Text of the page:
‘We’re going to get that into this infrastructure bill,’ the progressive New York lawmakers told the crowd of the Civilian Climate Corps
AOC embraces fellow progressive Representative Cori Bush at the ‘No Climate, No Deal’ demonstration organized by the left-wing Sunrise Movement
The demonstration was pushing for Biden to prioritize fighting climate change in the infrastructure bill and to include a provision creating AOC’s proposed Civilian Climate Corps.
‘They want you to think, ‘Oh, this is a new idea, this is too ambitious, this is too crazy.’ How about this? The last time we introduced the Civilian Climate Corps in this country, we hired and mobilized a quarter-million people in three months,’ Ocasio-Cortez told the crowd.
The New Deal-type program, similar to the Civilian Conservation Corps, would create a federal focus on job creation in renewable energy sectors and other green industries.
‘We’re going to get that into this infrastructure bill,’ said the congresswoman who represents parts of the Bronx and Queens.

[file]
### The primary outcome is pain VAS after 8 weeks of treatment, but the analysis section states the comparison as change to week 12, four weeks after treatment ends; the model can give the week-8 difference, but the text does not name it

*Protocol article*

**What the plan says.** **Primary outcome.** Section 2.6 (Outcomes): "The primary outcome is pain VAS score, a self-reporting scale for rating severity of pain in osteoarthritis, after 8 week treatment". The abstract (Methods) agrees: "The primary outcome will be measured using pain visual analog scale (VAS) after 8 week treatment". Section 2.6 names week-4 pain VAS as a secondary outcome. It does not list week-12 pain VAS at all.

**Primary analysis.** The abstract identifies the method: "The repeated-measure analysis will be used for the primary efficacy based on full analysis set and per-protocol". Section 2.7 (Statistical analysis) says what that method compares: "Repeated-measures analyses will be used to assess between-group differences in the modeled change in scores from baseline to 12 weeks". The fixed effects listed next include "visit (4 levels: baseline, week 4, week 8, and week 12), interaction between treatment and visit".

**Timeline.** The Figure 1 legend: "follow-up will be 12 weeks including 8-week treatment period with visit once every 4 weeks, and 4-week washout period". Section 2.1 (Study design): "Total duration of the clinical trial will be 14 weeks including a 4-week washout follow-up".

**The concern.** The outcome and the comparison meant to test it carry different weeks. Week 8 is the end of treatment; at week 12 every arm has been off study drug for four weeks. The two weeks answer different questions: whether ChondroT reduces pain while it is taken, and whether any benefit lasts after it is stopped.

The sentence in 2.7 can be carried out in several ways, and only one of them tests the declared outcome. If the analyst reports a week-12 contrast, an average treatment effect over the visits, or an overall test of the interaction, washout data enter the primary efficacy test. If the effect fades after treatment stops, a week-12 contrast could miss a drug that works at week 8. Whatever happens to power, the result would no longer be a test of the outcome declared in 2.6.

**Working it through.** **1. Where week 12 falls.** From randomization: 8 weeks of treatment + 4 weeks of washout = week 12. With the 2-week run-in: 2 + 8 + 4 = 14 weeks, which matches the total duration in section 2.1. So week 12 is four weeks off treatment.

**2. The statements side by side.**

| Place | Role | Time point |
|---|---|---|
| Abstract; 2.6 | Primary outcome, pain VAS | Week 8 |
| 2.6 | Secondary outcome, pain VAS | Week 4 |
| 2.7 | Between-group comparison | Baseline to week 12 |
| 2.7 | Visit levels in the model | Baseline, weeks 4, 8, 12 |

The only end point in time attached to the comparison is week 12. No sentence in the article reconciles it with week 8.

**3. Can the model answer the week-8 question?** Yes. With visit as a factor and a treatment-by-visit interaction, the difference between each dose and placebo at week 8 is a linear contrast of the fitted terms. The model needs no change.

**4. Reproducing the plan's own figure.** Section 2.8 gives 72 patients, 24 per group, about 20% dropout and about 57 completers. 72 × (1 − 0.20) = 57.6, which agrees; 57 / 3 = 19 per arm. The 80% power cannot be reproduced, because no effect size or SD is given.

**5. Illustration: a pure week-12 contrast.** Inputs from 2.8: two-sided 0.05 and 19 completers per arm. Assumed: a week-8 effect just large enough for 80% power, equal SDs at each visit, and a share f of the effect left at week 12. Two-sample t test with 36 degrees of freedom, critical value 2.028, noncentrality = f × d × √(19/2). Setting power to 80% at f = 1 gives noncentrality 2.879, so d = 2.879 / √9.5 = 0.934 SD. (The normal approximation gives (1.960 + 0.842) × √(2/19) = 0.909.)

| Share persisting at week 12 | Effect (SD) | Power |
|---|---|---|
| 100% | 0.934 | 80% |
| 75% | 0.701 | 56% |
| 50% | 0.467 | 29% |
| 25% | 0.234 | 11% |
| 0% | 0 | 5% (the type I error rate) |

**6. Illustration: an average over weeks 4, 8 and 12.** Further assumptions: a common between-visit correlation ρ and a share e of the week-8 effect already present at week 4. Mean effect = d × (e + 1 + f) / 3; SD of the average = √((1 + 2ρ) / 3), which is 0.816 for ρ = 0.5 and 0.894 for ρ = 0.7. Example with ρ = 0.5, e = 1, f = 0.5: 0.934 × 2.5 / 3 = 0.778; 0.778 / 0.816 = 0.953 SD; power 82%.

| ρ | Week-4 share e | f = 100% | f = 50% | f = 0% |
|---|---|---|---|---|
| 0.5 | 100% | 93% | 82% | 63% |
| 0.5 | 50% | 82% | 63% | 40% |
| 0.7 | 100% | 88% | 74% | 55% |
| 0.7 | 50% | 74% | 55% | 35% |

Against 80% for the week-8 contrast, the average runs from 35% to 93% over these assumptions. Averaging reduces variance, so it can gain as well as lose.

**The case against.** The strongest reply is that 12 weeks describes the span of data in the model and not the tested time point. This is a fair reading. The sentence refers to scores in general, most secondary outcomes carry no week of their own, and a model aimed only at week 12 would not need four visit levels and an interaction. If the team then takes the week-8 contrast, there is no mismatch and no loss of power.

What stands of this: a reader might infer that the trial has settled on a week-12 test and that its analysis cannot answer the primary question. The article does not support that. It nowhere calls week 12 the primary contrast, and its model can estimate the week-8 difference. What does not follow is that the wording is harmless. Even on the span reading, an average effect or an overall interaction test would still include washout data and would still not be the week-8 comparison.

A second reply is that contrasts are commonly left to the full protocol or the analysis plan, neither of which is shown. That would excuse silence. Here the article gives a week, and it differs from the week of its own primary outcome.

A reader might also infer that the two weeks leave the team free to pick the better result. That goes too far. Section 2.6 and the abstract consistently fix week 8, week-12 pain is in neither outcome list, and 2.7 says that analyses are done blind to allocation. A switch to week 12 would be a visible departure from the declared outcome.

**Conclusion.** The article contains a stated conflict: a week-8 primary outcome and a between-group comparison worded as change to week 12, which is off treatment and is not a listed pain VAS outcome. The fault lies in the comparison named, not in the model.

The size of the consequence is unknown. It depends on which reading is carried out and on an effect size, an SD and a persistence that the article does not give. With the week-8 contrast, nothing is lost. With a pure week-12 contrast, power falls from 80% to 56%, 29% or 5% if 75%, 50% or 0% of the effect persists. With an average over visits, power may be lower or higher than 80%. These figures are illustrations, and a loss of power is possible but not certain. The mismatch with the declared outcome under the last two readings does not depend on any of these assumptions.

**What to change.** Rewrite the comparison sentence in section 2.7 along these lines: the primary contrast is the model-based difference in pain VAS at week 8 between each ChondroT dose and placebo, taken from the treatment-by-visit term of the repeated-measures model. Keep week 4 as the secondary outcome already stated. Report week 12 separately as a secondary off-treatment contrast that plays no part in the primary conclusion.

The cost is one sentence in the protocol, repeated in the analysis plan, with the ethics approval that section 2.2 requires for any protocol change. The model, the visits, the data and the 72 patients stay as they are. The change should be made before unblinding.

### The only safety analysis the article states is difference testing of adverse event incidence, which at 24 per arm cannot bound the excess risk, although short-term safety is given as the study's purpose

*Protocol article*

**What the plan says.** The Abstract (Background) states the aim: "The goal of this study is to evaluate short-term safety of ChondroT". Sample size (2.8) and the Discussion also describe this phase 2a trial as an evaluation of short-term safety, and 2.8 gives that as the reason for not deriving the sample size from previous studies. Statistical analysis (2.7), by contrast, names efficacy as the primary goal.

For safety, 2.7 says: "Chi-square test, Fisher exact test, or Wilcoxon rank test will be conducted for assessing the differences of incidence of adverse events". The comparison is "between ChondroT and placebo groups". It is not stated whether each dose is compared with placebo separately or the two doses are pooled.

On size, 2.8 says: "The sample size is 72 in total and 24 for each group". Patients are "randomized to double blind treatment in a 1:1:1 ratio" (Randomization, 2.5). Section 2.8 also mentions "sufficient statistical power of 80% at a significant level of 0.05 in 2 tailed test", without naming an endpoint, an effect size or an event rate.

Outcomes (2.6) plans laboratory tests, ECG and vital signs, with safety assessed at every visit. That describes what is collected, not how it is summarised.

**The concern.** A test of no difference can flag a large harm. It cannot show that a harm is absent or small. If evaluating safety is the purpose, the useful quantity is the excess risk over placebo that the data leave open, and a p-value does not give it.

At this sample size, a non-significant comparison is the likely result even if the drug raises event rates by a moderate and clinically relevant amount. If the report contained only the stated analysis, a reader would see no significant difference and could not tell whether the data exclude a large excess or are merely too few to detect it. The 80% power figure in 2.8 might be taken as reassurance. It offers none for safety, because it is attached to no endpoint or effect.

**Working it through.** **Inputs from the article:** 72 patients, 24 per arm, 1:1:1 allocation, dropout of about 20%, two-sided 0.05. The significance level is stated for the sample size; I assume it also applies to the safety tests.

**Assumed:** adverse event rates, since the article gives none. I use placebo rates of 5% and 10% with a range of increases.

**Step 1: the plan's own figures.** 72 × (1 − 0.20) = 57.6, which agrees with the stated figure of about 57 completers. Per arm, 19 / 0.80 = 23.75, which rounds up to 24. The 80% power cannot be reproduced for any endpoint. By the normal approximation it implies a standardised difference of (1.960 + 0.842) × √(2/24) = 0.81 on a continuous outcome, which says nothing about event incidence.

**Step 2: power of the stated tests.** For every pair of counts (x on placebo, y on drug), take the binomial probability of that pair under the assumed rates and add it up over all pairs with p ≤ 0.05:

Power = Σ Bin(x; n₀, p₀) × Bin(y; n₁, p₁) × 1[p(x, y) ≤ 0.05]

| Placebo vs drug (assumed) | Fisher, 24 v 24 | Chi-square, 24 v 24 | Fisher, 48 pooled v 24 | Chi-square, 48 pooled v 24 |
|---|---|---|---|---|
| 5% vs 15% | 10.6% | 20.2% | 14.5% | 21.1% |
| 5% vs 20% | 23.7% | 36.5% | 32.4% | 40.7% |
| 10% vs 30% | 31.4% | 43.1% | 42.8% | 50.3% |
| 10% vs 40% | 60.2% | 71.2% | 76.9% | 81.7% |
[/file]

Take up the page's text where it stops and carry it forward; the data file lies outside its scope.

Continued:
On Thursday, Biden and a group of five Republican and five Democratic senators announced from the White House driveway that they had finally reached a deal on an infrastructure bill that they felt could pass Congress with bipartisan support.
During a press conference on the deal later on Thursday, however, the president said: ‘If this is the only thing that comes to me, I’m not signing it.’
Biden announced with a group of 10 bipartisan lawmakers on Thursday they reached a deal on infrastructure. But shortly after, Republicans were infuriated when Biden said: ‘If this is the only thing that comes to me, I’m not signing it’
He walked back on that comment on Saturday, saying he didn’t mean to link the two bills
This led to immediate fury from Republicans, who claimed there was never any ‘side deal’ that made the infrastructure deal reliant on Congress also passing Biden’s $2.5 trillion American Families Plan, which includes a slew of social programs and tax increases.